Introduction: Sexual function following genital sexual reassignment surgery (SRS) is an important outcome for many transsexuals, affecting the choice of surgical technique, satisfaction with surgery, and quality of life. However, compared to other outcome measures, little clinical and research attention has been given to sexual functioning following SRS.
Aim: To discuss the potential impact of cross-sex hormone therapy and SRS on sexual function and to summarize the published empirical research on postsurgical sexual functioning in male-to-female (MtF) and female-to-male (FtM) transsexuals.
Methods: Cross-sex hormone therapy and SRS techniques are outlined, the potential roles of cross-sex hormone therapy and SRS on sexual function are discussed, and peer-reviewed literature published in English on postoperative sexual functioning in MtF and FtM transsexuals is reviewed.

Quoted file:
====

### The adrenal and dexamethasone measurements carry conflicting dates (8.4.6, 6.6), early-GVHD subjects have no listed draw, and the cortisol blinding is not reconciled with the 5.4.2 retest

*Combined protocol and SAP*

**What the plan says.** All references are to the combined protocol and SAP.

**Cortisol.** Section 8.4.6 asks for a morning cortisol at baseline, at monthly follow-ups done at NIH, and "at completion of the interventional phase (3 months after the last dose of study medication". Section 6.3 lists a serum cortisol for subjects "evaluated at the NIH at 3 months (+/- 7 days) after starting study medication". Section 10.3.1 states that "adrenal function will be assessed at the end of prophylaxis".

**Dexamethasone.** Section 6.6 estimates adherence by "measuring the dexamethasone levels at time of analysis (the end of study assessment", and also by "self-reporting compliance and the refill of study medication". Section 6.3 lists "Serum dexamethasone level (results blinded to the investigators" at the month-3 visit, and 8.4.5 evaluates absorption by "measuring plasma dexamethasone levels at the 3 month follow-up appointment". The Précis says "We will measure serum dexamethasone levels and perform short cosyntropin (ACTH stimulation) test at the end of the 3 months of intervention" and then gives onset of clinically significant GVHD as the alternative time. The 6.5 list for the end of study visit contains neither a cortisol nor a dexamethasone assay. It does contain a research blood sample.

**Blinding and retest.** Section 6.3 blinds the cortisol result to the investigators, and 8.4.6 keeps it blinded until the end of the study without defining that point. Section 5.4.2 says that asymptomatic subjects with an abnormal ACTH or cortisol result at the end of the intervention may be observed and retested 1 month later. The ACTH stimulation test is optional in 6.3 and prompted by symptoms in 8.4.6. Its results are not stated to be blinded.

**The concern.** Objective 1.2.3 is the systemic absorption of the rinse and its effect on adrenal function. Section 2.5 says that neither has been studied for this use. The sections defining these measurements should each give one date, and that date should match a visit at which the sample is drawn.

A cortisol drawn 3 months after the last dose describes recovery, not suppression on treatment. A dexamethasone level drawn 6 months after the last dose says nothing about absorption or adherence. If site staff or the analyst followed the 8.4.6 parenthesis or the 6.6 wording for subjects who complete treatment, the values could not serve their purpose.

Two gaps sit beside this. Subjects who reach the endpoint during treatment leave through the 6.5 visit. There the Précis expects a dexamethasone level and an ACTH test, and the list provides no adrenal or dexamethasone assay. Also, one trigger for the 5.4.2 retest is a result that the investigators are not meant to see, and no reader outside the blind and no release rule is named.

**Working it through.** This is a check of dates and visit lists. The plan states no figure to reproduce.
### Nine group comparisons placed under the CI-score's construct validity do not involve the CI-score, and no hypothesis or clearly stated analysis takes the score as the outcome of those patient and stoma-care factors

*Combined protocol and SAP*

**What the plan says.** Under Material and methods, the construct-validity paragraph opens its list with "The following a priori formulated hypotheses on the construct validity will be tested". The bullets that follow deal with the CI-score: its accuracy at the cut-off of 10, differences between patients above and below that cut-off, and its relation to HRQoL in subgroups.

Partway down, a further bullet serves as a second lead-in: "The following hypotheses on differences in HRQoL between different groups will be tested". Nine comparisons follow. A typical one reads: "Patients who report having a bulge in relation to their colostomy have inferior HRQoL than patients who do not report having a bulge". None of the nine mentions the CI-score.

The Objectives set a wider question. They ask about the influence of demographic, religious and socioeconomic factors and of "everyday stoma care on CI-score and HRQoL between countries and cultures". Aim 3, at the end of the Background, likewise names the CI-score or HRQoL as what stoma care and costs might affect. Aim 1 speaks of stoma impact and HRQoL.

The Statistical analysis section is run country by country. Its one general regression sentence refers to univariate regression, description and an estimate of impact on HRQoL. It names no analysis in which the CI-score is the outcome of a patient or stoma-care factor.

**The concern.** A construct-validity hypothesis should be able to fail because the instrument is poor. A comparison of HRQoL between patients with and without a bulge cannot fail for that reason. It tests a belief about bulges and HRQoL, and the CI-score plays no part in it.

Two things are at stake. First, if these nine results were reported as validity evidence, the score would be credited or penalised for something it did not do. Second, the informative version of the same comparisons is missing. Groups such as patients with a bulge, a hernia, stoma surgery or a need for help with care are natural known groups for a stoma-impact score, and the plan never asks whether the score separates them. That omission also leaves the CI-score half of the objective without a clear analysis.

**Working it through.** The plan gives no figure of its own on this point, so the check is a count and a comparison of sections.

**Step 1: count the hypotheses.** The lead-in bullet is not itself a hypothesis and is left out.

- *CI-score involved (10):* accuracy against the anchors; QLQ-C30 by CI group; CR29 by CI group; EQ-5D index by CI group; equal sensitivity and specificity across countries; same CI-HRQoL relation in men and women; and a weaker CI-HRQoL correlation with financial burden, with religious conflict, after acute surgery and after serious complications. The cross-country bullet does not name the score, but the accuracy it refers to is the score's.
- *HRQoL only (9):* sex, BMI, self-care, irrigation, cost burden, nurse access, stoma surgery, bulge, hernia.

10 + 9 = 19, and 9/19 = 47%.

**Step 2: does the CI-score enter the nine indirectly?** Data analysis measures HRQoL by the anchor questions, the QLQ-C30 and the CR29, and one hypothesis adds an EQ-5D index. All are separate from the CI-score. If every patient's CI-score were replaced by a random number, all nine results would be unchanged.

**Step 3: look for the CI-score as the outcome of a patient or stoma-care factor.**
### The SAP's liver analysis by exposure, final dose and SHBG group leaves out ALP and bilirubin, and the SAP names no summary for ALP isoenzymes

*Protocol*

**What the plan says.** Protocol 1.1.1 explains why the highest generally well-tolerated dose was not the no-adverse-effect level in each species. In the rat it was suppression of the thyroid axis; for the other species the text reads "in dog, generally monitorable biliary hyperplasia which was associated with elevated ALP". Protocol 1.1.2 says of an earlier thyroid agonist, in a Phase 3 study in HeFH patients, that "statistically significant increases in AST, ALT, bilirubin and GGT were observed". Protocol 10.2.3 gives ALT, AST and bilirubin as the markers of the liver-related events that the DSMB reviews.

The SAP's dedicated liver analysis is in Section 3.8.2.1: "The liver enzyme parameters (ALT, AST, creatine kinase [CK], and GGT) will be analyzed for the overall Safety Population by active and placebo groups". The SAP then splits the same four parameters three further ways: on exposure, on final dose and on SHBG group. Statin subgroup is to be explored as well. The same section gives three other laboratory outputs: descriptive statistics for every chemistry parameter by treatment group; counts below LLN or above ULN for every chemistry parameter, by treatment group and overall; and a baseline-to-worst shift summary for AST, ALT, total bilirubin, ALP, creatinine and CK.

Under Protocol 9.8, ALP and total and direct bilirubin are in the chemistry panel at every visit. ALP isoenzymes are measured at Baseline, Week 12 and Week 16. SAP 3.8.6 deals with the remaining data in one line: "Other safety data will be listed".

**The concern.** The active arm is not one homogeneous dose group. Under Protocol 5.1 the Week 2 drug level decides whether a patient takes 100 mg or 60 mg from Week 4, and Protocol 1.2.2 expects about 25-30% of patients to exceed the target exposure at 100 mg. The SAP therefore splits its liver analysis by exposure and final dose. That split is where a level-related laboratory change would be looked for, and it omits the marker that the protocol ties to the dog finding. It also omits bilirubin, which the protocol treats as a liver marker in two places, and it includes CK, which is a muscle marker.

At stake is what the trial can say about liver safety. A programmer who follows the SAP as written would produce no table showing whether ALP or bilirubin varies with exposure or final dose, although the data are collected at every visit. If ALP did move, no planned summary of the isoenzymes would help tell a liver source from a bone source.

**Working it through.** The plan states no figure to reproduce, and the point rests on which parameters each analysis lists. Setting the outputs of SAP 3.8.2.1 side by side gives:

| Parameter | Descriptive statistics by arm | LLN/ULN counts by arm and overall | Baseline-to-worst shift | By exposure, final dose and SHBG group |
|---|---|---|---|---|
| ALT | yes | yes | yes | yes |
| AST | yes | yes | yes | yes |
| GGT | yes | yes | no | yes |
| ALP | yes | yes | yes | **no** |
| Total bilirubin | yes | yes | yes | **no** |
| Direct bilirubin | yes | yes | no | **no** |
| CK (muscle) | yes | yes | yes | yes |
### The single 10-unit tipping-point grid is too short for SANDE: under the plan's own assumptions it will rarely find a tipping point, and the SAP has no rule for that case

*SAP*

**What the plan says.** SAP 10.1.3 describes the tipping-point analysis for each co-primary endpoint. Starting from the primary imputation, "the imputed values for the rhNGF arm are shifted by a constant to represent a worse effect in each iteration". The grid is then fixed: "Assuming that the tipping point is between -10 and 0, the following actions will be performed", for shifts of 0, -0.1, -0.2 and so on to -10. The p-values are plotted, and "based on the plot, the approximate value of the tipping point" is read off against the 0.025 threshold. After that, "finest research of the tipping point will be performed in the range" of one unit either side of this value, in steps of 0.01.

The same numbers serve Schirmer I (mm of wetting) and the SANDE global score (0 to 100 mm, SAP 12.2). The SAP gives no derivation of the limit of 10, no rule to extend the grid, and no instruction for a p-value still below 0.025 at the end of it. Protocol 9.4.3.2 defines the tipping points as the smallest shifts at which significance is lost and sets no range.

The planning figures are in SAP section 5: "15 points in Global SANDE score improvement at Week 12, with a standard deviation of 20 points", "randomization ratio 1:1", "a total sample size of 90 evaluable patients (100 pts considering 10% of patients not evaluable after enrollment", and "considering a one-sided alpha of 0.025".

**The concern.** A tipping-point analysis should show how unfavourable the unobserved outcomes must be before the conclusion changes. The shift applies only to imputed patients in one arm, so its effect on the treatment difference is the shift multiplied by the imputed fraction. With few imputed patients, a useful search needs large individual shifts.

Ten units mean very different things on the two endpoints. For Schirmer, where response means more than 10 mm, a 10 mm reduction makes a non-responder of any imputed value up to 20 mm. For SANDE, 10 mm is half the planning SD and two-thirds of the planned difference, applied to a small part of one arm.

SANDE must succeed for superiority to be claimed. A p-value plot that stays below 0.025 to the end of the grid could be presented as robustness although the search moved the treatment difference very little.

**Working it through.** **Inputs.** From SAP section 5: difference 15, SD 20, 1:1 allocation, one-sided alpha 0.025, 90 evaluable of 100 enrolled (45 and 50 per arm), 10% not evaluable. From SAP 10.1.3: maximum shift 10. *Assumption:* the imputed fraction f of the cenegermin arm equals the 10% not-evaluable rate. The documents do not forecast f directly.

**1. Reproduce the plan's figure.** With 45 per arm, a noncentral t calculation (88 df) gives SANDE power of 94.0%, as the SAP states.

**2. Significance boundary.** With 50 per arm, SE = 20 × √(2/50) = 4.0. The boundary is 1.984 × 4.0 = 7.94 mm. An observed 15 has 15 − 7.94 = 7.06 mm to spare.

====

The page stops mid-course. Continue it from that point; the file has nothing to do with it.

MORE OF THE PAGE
Main outcome measures: Sexual desire, sexual arousal, and ability to achieve orgasm following SRS.
Results: Contrary to early views, transsexualism does not appear to be associated with a hyposexual condition. In MtF transsexuals, rates of hypoactive sexual desire disorder (HSDD) are similar to those found in the general female population. In FtM transsexuals, sexual desire appears unequivocally to increase following SRS. Studies with MtF transsexuals have revealed not only vasocongestion, but also the secretion of fluid during sexual arousal. Research on sexual arousal in FtM transsexuals is sorely lacking, but at least one study indicates increased arousal following SRS. The most substantial literature on sexual functioning in postoperative transsexuals pertains to orgasm, with most reports indicating moderate to high rates of orgasmic functioning in both MtF and FtM transsexuals.
Conclusions: Based on the available literature, transsexuals appear to have adequate sexual functioning and/or high rates of sexual satisfaction following SRS. Further research is required to understand fully the effects of varying types and dosages of cross-sex hormone therapies and particular SRS techniques on sexual functioning.